The Spectator, Volume 2. eBook

This eBook from the Gutenberg Project consists of approximately 1,123 pages of information about The Spectator, Volume 2..
more extended, and the Pomp of Business better maintaind.  And what can be a greater Indication of the Dignity of Dress, than that burdensome Finery which is the regular Habit of our Judges, Nobles, and Bishops, with which upon certain Days we see them incumbered?  And though it may be said this is awful, and necessary for the Dignity of the State, yet the wisest of them have been remarkable, before they arrived at their present Stations, for being very well dressed Persons.  As to my own Part, I am near Thirty; and since I left School have not been idle, which is a modern Phrase for having studied hard.  I brought off a clean System of Moral Philosophy, and a tolerable Jargon of Metaphysicks from the University; since that, I have been engaged in the clearing Part of the perplexd Style and Matter of the Law, which so hereditarily descends to all its Professors:  To all which severe Studies I have thrown in, at proper Interims, the pretty Learning of the Classicks.  Notwithstanding which, I am what Shakespear calls A Fellow of no Mark or Likelihood; [3] which makes me understand the more fully, that since the regular Methods of making Friends and a Fortune by the mere Force of a Profession is so very slow and uncertain, a Man should take all reasonable Opportunities, by enlarging a good Acquaintance, to court that Time and Chance which is said to happen to every Man.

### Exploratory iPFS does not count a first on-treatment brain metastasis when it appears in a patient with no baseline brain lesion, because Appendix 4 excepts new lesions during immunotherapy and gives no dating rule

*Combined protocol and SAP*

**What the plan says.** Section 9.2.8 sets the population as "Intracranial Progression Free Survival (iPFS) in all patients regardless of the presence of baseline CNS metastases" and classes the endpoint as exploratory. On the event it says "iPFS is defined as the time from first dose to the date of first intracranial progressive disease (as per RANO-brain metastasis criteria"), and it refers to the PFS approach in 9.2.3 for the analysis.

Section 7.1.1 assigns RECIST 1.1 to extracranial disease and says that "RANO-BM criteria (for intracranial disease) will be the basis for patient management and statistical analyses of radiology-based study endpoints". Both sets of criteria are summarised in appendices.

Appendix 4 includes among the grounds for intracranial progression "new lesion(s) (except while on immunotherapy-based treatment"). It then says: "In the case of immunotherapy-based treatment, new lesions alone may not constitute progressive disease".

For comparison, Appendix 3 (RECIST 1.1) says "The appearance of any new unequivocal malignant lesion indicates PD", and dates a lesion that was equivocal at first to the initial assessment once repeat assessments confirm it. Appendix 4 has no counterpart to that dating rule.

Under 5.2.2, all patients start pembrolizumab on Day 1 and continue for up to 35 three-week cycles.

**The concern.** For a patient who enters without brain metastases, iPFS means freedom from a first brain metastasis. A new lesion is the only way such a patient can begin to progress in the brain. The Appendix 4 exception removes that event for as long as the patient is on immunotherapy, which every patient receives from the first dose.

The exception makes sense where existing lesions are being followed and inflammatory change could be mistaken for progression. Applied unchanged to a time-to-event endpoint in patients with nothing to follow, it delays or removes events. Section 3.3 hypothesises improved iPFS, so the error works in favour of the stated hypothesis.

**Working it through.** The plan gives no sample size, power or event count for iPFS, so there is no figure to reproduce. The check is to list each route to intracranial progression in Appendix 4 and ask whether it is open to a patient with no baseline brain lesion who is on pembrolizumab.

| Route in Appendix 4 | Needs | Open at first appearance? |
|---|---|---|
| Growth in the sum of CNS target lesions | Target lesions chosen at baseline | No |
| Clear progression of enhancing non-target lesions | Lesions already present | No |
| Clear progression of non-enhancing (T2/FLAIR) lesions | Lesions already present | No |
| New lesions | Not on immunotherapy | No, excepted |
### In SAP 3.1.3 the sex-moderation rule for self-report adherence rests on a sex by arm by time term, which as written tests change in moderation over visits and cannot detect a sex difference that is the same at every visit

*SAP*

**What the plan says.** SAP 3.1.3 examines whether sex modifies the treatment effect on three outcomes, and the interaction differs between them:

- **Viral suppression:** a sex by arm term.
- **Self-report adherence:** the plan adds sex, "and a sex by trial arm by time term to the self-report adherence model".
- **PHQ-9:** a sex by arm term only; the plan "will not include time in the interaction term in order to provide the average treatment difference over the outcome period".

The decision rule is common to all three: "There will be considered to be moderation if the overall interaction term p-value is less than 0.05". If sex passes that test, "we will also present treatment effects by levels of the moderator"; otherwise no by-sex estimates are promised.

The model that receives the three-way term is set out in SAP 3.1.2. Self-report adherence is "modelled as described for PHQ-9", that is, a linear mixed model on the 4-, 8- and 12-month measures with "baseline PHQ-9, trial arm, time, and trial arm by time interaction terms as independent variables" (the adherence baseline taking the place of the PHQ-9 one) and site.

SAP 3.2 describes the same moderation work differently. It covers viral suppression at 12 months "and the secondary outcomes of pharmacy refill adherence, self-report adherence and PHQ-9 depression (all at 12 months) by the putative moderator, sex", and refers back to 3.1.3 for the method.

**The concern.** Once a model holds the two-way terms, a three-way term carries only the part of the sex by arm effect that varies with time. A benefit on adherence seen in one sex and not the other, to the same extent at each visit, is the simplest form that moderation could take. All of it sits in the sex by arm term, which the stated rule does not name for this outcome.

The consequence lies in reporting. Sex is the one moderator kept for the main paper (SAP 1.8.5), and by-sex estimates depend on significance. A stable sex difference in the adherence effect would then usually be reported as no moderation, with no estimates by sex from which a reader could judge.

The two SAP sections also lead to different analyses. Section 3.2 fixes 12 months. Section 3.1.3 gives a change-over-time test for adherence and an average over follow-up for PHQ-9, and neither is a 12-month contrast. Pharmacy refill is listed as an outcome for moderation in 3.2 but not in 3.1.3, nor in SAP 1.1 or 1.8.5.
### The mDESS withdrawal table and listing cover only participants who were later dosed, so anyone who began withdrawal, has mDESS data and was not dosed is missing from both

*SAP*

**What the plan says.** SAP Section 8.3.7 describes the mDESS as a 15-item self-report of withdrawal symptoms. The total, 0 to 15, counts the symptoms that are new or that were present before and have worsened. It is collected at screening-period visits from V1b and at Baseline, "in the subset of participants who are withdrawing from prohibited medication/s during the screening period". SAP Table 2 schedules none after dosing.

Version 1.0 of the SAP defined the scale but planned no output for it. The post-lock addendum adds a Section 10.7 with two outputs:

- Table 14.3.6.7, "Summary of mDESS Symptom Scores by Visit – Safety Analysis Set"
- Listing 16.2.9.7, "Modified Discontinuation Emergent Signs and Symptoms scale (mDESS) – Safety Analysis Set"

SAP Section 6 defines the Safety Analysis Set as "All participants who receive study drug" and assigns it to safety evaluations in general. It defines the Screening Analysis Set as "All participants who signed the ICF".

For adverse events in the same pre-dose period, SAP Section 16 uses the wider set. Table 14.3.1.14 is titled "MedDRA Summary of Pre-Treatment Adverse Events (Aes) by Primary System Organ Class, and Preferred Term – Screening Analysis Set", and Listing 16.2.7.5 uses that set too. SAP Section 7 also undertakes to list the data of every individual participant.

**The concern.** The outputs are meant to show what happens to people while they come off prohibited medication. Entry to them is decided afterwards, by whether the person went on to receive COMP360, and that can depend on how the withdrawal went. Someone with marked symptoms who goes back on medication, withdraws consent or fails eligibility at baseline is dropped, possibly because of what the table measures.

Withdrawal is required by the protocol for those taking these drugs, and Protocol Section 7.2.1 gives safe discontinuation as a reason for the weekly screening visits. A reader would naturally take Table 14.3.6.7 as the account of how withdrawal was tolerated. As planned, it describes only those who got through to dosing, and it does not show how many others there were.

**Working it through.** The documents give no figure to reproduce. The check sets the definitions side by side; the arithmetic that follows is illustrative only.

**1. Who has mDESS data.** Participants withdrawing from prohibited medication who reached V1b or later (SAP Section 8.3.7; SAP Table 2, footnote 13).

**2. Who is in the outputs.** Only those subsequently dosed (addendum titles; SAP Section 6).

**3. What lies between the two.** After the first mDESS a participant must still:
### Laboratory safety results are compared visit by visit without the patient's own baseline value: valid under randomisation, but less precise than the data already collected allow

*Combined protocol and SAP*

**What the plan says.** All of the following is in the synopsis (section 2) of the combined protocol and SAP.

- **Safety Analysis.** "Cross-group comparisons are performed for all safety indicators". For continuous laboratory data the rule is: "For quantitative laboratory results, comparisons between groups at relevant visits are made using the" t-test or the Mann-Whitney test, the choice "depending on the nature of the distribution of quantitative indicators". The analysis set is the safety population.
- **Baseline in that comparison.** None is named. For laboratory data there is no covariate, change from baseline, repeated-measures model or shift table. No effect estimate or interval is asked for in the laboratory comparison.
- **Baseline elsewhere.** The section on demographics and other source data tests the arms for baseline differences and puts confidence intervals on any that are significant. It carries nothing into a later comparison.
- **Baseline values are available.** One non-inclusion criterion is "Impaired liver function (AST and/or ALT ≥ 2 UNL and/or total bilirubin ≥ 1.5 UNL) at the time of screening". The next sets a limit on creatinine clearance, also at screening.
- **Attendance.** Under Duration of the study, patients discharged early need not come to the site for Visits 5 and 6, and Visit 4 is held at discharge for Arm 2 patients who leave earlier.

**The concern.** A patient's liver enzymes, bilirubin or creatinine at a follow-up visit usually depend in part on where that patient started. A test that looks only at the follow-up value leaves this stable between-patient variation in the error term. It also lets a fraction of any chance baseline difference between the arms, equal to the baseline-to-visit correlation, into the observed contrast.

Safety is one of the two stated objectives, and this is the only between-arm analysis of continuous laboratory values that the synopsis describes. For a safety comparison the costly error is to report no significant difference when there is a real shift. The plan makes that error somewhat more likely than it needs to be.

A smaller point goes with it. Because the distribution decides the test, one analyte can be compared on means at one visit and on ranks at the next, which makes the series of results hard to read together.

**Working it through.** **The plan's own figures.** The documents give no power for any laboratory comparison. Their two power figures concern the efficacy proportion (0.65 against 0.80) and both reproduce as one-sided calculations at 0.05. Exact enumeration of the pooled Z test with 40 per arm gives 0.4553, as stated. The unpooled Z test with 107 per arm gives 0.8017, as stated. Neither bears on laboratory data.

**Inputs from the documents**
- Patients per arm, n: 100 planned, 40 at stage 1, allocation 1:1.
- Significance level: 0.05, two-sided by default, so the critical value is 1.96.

[Footnote 1:  The passage is nearly at the beginning of Steeles third chapter,

  It is in every bodys observation with what disadvantage a Poor Man
  enters upon the most ordinary affairs, &c.]

[Footnote 2:  [clearing]]

[Footnote 3:  Henry IV.  Pt.  I. Act iii. sc. 2.]

* * * * *

No. 361.  Thursday, April 24, 1712.  Addison.

  Tartaream intendit vocem, qua protinus omnis
  Contremuit domus—­


I have lately received the following Letter from a Country Gentleman.


The Night before I left London I went to see a Play, called The Humorous Lieutenant. [1] Upon the Rising of the Curtain I was very much surprized with the great Consort of Cat-calls which was exhibited that Evening, and began to think with myself that I had made a Mistake, and gone to a Musick-Meeting, instead of the Play-house.  It appeared indeed a little odd to me to see so many Persons of Quality of both Sexes assembled together at a kind of Catterwawling; for I cannot look upon that Performance to have been any thing better, whatever the Musicians themselves might think of it.  As I had no Acquaintance in the House to ask Questions of, and was forced to go out of Town early the next Morning, I could not learn the Secret of this Matter.  What I would therefore desire of you, is, to give some account of this strange Instrument, which I found the Company
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The Spectator, Volume 2. from Project Gutenberg. Public domain.